Drug safety bodies issue warning on heart rhythm risks with saquinavir (Invirase)

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The US Food and Drug Administration and the European Medicines Agency have strengthened their warnings to doctors and patients about the potential of the HIV protease inhibitor saquinavir (Invirase) to cause disturbances in electrical activity in the heart leading to abnormal heart rhythm when the drug is combined with a boosting dose of ritonavir (Norvir).

Saquinavir has been linked to prolonged QT and PR intervals in the heart’s electrical cycle in a study in healthy volunteers.

The QT interval is a measure of the time between the start of the Q wave and the end of the T wave in the heart's electrical cycle. A prolonged QT interval is a risk factor for cardiac arrhythmias. The PR interval measures a phase of electrical activity that precedes the QT interval.

Glossary

treatment-naïve

A person who has never taken treatment for a condition.

naïve

In HIV, an individual who is ‘treatment naïve’ has never taken anti-HIV treatment before.

Food and Drug Administration (FDA)

Regulatory agency that evaluates and approves medicines and medical devices for safety and efficacy in the United States. The FDA regulates over-the-counter and prescription drugs, including generic drugs. The European Medicines Agency performs a similar role in the European Union.

adverse event

An unwanted side-effect of a treatment.

boosting agent

Booster drugs are used to ‘boost’ the effects of protease inhibitors and some other antiretrovirals. Adding a small dose of a booster drug to an antiretroviral makes the liver break down the primary drug more slowly, which means that it stays in the body for longer times or at higher levels. Without the boosting agent, the prescribed dose of the primary drug would be ineffective.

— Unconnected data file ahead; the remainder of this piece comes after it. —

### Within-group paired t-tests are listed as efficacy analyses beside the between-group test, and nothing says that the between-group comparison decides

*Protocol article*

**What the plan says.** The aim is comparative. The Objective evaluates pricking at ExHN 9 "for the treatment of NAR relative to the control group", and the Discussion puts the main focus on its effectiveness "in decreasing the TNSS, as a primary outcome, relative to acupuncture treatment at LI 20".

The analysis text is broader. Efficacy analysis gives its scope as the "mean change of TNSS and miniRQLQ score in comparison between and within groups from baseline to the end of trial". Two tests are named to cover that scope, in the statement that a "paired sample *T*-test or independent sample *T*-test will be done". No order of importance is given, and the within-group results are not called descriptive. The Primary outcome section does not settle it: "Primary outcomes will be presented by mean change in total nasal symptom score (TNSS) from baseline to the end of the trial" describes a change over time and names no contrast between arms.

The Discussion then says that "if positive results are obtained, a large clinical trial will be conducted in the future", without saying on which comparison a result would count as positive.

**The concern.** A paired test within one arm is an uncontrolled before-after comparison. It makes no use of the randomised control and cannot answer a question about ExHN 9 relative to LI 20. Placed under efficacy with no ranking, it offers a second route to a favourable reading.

A prolonged QT interval can lead to a serious abnormal rhythm called torsades de pointes, which can be fatal. A prolonged PR interval can lead to a serious abnormal rhythm called complete heart block. Torsades de pointes and complete heart block have been reported in a very small number of patients taking saquinavir with ritonavir.

Although QT prolongation is likely to be a rare adverse event, the European Medicines Agency now recommends that every patient starting saquinavir should receive electrocardiogram monitoring prior to and after the start of treatment.

The US Food and Drug Administration makes a more detailed recommendation, saying that patients with a QT interval > 450 msec should not receive ritonavir-boosted Invirase. For patients with a QT interval < 450 msec, an on-treatment ECG is suggested after approximately 3 to 4 days of therapy. Patients with a QT interval > 480 msec or with prolongation over pre-treatment by > 20 msec should discontinue saquinavir/ritonavir.

The FDA recommends to anyone taking saquinavir: “Seek immediate care if you experience an abnormal heart rate or rhythm or other symptoms including dizziness, lightheadedness, fainting or heart palpitations.”

The European Medicines Agency also recommend that the dosage of saquinavir for the first week of treatment will be reduced from 1000 mg twice daily to 500 mg twice daily for treatment-naïve patients initiating therapy with saquinavir/ritonavir. The agency says that this dosage adjustment is designed to minimise cardiac risk during the time that the risk is thought to be highest.

This dosage adjustment is not necessary in patients who are switching from other antiretroviral drugs; the European Medicines Agency says the risk of QT prolongation is greatest in people who have never taken antiretroviral drugs before.

The US Food and Drug Administration has made no recommendation regarding dosage adjustment.

Saquinavir’s manufacturer Roche is also planning to conduct a new clinical study to investigate the potential risk of arrhythmia in treatment-naïve patients receiving the reduced starting dose of Invirase in combination with other antiretroviral medications.